Whatever cleaning approach you attempt, be sure to try an inconspicuous area first as there's always a risk of removing the paint by accident. However, if you do remove the paint, a quick touch-up and possibly some filler will solve the problem. 

1. Clean your white walls with warm water

White living room with large rug, two armchairs facing gray sofa, white and black metal coffee table, chandelier, fireplace, artwork on wall, vaulted ceiling

(Image credit: Genna Margolis, photography by Amy Bartlam)

To simply refresh your walls, a wipe with warm water (possibly with a few drops of dishwashing liquid) will help to remove small marks and dust. 

'Although it may be tempting to vacuum the ceilings or walls you could easily scratch, or flake paintwork so take care,' advises cleaning experts at Kärcher. Instead, cloths are a safer option.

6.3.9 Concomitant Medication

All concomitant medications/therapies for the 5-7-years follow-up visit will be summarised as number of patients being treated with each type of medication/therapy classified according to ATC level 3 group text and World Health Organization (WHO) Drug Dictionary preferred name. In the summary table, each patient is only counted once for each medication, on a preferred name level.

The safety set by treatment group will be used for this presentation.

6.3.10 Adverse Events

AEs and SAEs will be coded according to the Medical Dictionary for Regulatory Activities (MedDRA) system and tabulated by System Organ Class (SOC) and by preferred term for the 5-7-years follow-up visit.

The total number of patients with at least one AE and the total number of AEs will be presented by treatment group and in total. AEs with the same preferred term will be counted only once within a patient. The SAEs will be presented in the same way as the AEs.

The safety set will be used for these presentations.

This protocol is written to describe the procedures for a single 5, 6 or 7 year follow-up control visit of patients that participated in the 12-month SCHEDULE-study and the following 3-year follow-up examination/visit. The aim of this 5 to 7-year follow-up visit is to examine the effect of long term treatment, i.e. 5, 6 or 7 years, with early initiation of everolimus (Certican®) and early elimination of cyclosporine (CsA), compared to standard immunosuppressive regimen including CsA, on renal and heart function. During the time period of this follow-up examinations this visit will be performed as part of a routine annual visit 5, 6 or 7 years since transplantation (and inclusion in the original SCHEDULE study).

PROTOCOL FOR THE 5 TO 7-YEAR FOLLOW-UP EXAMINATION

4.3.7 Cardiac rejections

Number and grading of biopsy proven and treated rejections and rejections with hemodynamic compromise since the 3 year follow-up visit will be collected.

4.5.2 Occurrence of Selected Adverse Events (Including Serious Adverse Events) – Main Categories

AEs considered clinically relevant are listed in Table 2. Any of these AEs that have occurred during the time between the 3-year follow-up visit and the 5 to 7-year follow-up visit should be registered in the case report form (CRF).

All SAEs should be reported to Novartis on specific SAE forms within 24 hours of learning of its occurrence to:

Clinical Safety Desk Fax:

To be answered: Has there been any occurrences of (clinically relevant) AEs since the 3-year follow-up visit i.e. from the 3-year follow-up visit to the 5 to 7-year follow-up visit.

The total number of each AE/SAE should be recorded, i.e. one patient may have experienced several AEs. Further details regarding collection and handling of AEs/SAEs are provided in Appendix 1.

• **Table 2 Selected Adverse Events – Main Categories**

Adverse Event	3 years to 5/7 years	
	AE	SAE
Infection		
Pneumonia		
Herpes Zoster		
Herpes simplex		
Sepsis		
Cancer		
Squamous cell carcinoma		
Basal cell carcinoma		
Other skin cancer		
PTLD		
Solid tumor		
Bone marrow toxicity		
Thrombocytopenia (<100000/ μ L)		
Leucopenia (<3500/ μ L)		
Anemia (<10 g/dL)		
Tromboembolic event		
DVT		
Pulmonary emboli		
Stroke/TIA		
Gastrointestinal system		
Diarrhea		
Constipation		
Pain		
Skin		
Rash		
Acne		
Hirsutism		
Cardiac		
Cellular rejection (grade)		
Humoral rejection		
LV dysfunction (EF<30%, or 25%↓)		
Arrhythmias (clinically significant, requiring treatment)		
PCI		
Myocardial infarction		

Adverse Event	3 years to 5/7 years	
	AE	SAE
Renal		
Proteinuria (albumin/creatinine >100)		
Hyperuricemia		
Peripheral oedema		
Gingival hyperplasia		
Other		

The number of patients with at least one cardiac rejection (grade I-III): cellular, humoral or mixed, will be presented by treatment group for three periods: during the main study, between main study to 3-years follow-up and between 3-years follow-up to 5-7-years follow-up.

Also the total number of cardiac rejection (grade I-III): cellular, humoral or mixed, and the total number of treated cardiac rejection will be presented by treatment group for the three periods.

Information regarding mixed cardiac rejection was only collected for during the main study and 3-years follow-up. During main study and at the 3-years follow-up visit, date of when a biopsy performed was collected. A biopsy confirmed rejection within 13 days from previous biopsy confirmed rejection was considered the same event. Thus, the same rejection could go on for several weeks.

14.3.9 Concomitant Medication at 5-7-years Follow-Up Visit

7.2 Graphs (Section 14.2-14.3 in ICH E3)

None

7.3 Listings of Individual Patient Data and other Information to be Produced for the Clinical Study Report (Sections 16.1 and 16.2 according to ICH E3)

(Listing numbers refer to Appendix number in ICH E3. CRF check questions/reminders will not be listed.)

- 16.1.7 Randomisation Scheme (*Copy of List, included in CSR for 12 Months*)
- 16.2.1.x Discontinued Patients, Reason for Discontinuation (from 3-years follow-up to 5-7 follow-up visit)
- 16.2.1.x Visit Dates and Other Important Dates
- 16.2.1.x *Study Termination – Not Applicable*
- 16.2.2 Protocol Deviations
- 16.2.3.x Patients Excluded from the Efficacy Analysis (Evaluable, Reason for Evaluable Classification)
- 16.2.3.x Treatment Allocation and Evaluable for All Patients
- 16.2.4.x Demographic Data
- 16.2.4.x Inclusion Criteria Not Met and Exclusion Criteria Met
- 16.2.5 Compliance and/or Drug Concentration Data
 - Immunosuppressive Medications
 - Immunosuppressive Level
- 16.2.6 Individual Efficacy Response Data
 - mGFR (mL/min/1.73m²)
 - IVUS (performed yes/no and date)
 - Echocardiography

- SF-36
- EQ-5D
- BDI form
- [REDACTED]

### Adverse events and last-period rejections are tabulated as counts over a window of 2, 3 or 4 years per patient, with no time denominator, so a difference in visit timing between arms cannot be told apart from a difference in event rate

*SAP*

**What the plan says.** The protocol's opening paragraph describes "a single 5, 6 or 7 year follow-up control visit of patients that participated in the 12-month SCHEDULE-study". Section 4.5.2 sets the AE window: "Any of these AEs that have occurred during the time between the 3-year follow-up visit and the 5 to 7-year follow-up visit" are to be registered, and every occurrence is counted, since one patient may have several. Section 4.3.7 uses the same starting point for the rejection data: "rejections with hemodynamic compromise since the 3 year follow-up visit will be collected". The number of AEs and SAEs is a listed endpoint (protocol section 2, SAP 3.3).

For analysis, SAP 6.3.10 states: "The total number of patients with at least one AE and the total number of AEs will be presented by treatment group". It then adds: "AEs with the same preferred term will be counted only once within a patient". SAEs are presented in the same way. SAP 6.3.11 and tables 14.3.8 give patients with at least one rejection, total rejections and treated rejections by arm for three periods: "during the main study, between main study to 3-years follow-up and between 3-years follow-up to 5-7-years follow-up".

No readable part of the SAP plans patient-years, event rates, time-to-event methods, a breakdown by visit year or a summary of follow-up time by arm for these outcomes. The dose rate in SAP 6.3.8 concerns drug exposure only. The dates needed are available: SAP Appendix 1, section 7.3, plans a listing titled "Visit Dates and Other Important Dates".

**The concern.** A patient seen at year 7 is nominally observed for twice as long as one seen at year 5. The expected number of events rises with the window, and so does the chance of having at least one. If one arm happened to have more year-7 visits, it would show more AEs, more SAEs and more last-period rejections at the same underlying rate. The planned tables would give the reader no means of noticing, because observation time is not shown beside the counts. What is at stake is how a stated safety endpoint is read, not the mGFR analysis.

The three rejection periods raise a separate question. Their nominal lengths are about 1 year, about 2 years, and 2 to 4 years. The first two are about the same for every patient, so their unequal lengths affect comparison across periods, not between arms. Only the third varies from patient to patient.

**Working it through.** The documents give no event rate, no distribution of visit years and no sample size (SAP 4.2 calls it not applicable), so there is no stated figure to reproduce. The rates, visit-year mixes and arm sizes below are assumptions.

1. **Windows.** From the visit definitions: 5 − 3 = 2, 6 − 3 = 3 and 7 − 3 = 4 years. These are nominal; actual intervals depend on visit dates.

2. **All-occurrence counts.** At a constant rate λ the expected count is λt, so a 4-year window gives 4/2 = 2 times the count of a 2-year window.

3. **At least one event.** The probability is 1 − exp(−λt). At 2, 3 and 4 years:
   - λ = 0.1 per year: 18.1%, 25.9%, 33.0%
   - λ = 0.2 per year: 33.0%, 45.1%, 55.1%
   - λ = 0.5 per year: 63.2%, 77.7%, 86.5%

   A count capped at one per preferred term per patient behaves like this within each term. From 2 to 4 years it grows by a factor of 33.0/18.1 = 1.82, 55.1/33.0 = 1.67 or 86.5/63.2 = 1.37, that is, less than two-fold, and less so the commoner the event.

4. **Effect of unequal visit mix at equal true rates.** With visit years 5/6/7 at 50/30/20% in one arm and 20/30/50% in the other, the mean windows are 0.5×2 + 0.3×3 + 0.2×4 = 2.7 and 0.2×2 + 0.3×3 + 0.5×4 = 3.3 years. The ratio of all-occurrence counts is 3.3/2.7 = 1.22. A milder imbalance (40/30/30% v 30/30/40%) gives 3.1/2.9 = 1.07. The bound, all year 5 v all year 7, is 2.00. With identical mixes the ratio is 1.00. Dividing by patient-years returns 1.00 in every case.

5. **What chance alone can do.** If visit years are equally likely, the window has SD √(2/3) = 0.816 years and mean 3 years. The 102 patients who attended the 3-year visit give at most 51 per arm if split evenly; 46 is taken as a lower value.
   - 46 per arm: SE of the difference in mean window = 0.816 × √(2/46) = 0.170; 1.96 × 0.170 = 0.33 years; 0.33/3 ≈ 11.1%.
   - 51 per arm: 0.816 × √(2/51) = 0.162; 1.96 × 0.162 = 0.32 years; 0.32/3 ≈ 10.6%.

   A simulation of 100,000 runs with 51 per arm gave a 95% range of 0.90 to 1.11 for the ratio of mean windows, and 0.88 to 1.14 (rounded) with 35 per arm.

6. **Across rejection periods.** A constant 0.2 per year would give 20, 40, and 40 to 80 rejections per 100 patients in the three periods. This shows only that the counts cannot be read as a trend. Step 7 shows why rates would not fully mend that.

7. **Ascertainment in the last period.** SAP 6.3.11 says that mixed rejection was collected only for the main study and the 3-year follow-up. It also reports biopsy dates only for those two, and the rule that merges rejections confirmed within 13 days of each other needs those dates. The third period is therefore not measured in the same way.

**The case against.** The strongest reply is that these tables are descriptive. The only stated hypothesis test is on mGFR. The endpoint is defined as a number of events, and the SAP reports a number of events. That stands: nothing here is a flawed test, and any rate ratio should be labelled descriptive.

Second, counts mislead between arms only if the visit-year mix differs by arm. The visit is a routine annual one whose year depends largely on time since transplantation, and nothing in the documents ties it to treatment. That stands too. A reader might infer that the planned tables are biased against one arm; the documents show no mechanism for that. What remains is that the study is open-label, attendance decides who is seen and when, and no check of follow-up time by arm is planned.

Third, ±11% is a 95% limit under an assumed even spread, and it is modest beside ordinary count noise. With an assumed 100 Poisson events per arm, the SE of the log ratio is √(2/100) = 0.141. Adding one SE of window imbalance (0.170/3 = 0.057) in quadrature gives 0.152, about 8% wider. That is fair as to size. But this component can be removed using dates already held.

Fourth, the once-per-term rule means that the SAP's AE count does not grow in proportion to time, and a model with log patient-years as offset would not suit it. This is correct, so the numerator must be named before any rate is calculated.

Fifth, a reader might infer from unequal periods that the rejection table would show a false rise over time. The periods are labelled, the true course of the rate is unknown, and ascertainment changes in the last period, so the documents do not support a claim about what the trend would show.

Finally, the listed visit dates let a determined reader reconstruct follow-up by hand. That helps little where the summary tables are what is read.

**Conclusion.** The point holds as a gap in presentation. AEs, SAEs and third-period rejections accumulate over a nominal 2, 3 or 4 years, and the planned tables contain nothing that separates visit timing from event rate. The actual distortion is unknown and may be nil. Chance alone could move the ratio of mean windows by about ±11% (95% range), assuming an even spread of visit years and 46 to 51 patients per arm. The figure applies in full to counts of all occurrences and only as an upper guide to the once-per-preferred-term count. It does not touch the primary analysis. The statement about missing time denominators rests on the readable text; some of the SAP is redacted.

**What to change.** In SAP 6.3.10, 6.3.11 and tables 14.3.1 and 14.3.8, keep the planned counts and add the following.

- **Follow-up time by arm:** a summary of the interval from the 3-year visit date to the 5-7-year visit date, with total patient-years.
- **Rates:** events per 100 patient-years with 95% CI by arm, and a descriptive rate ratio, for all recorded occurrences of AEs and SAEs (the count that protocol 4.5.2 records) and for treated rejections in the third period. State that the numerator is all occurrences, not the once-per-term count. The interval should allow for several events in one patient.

If you are struggling with the height of your walls, try using a microfiber floor mop – like this Dust Wet Mop from Amazon – in place of a handheld cloth. 

2. Start spot cleaning with water and vinegar

white living room with high ceiling, large windows, fire place, two couches opposite each other, large coffee table, rug, trio of statement pendants

(Image credit: Lindye Galloway Studio + Shop/Chad Mellon)

'For spot cleaning start by rubbing the stained wall with a clean, damp sponge or cloth. Sometimes, water is all you need to remove stains, allowing you to avoid any cleaning products at all. This is most likely to work if you tackle wall-stains as soon as you see them,' advises Vera Peterson, president of Molly MaidNeighborly company.